The Kolchak: The Night Stalker 50th Anniversary edition, is an original graphic novel of 12 short comic stories of over 200 pages. It was originally published via Kickstarter this year but is available now for purchase to everyone. The 50th Anniversary edition is not only an excellent continuation of the show, but it also stands on its’ own as a terrific collection of supernatural horror.
When I first backed the Kickstarter, I have little expectations. I’m always a little leery of comic versions of television shows because the transfer to another medium does tend to take away from the performances of the actors that make the show so enjoyable.
But this edition does not just satisfy fans of the original show. It’s also likely to make readers unfamiliar with the cult favorite–a precursor to X-Files, Buffy: The Vampire Slayer, among others–want to watch the show.
Kolchak: 50th Anniversary Edition: Why It Matters
I was too young for the first run of Kolchak: The Night Stalker from 1972-1975. So were many of its’ biggest fans. (McGavin is of course best known to today’s audiences as the dad in A Christmas Story. )
The show was based on an then-unpublished novel, The Kolchak Papers, written by Jeff Rice. Rice’s stories were adapted into movies by writer Richard Matheson. After the two television movies aired to high ratings, the show began but it suffered from poor ratings, bad time slots, and eventually it was canceled in 1975, partially due to McGavin’s feelings of being overworked and underpaid.
But once reruns began in full force in 1979, the cult began to form. The idea of someone hunting monsters isn’t new but Kolchak himself was unique. He was a cranky, irascible agent of the truth, one who used tricks if needed to expose the truth, even if he was the only one who knew it.
There’s something of the knight errant about Carl Kolchak and his insistence on believing what others deemed unbelievable, not to mention his habit of viewing the monsters with compassion, if the situation called for it.
The show might look dated to modern viewers. The pace is a little slow. The special effects are sometimes ridiculous. But the plots are first rate and McGavin carries the whole thing on his shoulders. X-Files Chris Carter has often cited Kolchak as an inspiration. Robert Zemeckis and his writing partner Bob Gale wrote the script for the episode “Chopper.” David Chase, creator of The Sopranos, is credited on eight episodes as story editor and worked on the show full-time.
The Stories of Kolchak: 50th Anniversary Edition
Kolchak: The Night Stalker 50th Anniversary edition has tales that each offer something unique and further insight to Carl Kolchak. The collection is dedicated to Jeff Rice, the original novelist, Matheson, and McGavin. It’s quite a tribute, as the made almost feel as if McGavin had come back to life. Rice and Matheson are honored as well, as the framing story is based on the character’s origins in Rice’s original story, and other elements based on Matheson’s teleplay.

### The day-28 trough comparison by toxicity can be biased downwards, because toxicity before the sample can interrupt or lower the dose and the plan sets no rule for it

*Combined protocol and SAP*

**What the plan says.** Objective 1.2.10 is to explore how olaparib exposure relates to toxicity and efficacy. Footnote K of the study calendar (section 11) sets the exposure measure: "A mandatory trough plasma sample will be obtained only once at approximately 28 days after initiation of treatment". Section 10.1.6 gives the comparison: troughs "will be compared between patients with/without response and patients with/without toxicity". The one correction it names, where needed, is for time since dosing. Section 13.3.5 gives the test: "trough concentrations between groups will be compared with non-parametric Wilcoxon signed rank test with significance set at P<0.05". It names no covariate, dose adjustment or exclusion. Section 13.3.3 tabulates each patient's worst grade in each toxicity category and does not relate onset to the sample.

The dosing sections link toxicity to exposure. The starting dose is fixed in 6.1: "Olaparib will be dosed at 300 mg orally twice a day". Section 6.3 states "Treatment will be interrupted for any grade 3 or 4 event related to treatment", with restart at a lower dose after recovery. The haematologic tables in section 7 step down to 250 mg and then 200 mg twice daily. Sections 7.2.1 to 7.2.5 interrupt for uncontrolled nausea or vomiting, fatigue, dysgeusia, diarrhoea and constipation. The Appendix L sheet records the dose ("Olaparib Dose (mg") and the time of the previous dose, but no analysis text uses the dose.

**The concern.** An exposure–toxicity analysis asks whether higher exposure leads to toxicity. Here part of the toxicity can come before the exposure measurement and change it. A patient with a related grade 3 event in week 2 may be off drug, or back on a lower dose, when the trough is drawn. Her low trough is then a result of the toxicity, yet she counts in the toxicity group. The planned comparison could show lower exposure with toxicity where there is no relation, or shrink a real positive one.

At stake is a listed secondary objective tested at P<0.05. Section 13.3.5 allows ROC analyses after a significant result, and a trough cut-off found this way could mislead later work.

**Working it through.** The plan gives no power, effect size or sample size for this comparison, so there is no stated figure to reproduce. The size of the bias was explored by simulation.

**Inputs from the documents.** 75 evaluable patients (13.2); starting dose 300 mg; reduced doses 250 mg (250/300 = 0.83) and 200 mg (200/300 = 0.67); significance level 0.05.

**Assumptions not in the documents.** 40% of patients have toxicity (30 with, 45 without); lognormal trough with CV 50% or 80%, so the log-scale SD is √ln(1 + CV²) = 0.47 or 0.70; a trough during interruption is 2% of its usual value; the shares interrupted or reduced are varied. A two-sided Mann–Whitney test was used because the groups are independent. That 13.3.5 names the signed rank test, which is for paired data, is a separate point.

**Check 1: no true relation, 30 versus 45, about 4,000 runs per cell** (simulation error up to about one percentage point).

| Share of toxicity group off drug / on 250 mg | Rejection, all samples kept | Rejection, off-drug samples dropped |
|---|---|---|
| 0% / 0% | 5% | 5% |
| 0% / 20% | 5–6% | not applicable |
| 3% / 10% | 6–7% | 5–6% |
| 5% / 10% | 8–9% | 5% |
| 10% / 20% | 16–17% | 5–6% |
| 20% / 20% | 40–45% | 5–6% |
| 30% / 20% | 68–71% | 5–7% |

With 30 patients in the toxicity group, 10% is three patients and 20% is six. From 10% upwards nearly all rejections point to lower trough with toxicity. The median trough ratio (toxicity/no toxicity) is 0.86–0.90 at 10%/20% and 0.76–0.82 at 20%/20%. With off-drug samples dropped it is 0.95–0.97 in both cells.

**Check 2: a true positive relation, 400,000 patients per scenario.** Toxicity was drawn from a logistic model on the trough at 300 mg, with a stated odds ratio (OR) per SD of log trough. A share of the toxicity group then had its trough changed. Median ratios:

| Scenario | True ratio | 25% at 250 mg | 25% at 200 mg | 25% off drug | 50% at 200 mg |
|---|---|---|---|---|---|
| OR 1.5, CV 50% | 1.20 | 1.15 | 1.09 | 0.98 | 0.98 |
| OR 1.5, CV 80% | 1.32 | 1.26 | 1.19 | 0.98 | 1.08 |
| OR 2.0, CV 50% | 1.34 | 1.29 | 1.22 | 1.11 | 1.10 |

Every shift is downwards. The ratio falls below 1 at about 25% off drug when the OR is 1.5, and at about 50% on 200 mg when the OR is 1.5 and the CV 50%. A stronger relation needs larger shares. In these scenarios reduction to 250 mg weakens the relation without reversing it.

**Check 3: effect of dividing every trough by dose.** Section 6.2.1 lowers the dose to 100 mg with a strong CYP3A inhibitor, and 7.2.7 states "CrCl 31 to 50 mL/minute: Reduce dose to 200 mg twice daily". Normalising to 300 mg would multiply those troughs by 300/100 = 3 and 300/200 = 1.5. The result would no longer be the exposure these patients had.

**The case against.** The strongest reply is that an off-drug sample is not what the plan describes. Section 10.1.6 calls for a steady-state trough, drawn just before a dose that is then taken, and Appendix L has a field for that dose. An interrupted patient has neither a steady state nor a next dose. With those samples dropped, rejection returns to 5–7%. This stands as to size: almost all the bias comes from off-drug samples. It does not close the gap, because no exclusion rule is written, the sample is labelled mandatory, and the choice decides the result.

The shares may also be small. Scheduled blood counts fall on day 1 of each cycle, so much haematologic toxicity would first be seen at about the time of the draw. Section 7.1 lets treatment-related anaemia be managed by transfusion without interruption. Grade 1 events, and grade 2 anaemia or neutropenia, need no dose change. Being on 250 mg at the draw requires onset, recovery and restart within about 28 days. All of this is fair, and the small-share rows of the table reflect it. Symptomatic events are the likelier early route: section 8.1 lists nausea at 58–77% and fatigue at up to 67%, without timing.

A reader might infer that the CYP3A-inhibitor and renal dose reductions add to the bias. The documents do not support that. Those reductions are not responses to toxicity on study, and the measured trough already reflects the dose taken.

That’s what I loved most about this comic collection. All the creators involved understood what was unique about Kolchak. They got him. They love him. They brought him back to life in a way I’d not thought possible.
Even more, they added backstory and context to Kolchak’s life and pursuit of the unbelievable without every making him different. He’s still much of the annoying pest that made him such a fine reporter, though not one who necessarily followed any orders. (Any good reporter has some disdain for authority though most were not so defiant to their boss.)
The twelve stories in this collection are set in chronological order of Kolchak’s life beginning before World War II through his years as a reporter, to his retirement and, his final tale, a story appropriately called “Last Byline.”
The opening story is a tale of his first investigative story as a student and nicely explains the origin of his unusual hat. Let’s just say it’s a typical act of Kolchak defiance. From there, he encounters monsters, good and evil, including some familar ones. There’s even a cameo by a certain duo from the X-Files.
The talent on this book is absolutely top notch. Short story collections usually have one or two weaker tales. No so this one. Every story has a strong narrative flow, evocative artwork, and lettering that echoes newspaper-style typeset.
I want to especially mention the colorist, Zac Atkinson, who worked on eight of the twelve stories. Colorists are often forgotten but their role in creating mood, in deepening the impact of the art, can be immense. For instance, in “Wandering Soul,” the color palette moves from the deep blue of night to a drab prison in different shades of brown, to a climax in pitch-black dark. At the end, in a nice touch by the entire art team, Kolchak’s flight home is against a light blue sky of hope.
“Enemy Within” is the one story that features a photo-realistic depiction of McGavin, along with Edward R. Murrow and others from the the 1950s. Those characters are contrasted nicely with the drawn world around them, including a demon tricked into grabbing the wrong target. “The Package” is almost entirely told in shades of black and gray.
For those who enjoy Kolchak, $32 for this impressive collection is worth it. For those unfamiliar with him, I highly recommend it. You might become a fan.